Finding a Way Forward: Strawberry Solar

Green Garage business-in-residence Strawberry Solar installs rooftop solar panels throughout Michigan’s lower peninsula. They mostly work on residential properties, but occasionally do small commercial projects as well (including the last two expansions of the Green Garage’s own solar array, which have helped us get ever closer to our net-zero energy goals).

Strawberry’s managing partner, Will Held, says that during Michigan’s initial COVID19 shutdown in March, their seven person team decided to take three weeks off to “observe and do office work from home.” During that time, Strawberry successfully applied for a PPP loan. Will says that while the loan provided relief and allowed them not to lay off any employees, his team quickly grew concerned over lost revenue. “We’re a physical business, not an online one,” he says. “We put physical things on people’s roofs. Installation is our main source of revenue, so if we don’t install, we’re not going to last long.”

In Michigan, the list of “essential businesses” authorized to keep working during the shutdown included energy companies, so in the fourth week, they decided to get back to work. Their first step was communicating with customers about the safety guidelines they were putting in place, including offering remote consultations and making sure that the electricians they work with wore masks and kept a safe distance when they were indoors.  (That was less of a concern for Strawberry’s installation team, which works exclusively outdoors.)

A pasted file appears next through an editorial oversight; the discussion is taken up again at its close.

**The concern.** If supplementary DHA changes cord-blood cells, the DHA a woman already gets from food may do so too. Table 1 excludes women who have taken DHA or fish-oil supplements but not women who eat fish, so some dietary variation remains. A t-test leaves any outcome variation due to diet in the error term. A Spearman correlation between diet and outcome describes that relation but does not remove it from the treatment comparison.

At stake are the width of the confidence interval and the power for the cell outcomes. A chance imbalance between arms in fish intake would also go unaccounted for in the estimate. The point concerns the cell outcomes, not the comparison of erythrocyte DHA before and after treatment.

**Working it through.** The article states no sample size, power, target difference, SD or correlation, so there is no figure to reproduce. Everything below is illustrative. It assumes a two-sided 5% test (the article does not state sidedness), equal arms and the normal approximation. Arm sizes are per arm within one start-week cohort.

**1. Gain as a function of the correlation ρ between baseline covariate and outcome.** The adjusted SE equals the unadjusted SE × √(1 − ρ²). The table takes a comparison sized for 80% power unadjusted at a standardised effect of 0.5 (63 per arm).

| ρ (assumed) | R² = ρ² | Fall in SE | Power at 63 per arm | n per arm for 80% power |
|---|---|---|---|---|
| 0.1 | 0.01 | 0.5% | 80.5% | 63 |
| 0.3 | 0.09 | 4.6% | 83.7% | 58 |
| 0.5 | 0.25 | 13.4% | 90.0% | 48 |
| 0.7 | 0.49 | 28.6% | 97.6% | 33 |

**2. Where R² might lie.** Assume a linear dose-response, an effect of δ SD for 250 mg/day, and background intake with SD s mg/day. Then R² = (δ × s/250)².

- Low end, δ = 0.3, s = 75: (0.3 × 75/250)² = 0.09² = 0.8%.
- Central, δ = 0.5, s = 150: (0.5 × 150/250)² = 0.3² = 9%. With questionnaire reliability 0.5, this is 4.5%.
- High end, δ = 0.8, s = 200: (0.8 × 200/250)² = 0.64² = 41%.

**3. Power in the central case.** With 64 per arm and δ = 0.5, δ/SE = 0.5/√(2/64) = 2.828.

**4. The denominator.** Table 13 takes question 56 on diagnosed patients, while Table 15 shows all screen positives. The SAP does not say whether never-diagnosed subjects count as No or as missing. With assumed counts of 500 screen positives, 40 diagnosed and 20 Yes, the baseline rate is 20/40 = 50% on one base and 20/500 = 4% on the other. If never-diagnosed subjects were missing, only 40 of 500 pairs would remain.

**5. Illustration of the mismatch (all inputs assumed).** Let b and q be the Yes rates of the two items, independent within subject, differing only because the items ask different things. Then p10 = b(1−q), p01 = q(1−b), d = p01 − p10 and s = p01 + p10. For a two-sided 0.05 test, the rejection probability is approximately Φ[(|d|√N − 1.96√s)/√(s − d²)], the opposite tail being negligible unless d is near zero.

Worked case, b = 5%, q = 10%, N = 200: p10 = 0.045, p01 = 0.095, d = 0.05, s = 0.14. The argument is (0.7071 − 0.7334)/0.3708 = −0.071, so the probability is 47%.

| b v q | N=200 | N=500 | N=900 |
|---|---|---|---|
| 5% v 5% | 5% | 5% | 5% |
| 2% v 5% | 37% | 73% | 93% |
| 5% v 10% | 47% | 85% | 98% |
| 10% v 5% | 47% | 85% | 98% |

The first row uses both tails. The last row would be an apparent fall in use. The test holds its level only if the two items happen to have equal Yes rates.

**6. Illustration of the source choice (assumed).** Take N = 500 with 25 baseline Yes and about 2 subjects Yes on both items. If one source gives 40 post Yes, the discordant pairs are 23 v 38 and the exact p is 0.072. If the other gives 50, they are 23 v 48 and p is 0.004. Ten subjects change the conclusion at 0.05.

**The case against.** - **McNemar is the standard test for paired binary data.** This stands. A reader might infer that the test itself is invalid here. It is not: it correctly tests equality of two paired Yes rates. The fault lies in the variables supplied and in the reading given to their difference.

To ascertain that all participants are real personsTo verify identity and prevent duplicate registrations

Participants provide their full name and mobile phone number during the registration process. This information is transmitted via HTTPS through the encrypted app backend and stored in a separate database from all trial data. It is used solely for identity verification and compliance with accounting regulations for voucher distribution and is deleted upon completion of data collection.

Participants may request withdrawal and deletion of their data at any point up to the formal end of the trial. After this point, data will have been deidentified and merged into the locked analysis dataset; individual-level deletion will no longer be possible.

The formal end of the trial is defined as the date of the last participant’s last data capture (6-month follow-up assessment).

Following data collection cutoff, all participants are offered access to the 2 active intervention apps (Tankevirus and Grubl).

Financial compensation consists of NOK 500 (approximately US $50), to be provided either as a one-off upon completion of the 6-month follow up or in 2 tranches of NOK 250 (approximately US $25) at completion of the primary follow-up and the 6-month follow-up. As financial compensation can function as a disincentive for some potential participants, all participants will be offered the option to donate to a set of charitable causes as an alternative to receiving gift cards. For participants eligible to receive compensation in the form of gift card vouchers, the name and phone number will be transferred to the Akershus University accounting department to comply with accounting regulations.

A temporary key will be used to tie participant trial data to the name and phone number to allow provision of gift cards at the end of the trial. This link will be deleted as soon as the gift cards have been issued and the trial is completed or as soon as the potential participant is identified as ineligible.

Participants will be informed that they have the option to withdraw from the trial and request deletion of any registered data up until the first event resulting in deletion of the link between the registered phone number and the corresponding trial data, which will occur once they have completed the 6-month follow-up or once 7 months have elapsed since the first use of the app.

Will says that his team was excited to get back to work despite some uncertainty about whether or not they were technically allowed to. “We had plenty of team meetings about it, and we honestly weren’t sure,” he says. “Is Strawberry Solar installing solar panels ‘essential’?” As a company in the energy sector, they felt they were safe, but just in case, they kept paperwork in all their trucks from the Department of Homeland Security that cited energy work as critical.

In the months since, Strawberry has seen unprecedented interest in their product; Will says that their business has doubled since last year. He equates this growth with the fact that so many people are spending time at home, working on home improvement projects, and spending more time online, where they encounter ads for Strawberry’s services.

Strawberry’s 2020 boom means that they’re busier than ever. In the last month or so, they’ve expanded some of their team’s roles and hired two new employees to keep up with demand. They’ve also doubled their office space at the Green Garage, where much of their team continues to work when they’re not out in the field.

During these challenging times for small businesses all over the country, we’re heartened by the story of Strawberry’s success. Not only is it good for them, their partners, and the local economy, it’s good for the Earth, and suggests that one of the lasting changes of the COVID era might be a growing commitment to a more sustainable future.

This is part of a series looking at how Green Garage businesses-in-residence are moving forward during the COVID19 crisis. No one story is intended to paint a complete picture, but taken together, we hope that they will illuminate, in a helpful way, the struggles and successes of some Detroit businesses during these extraordinary times.

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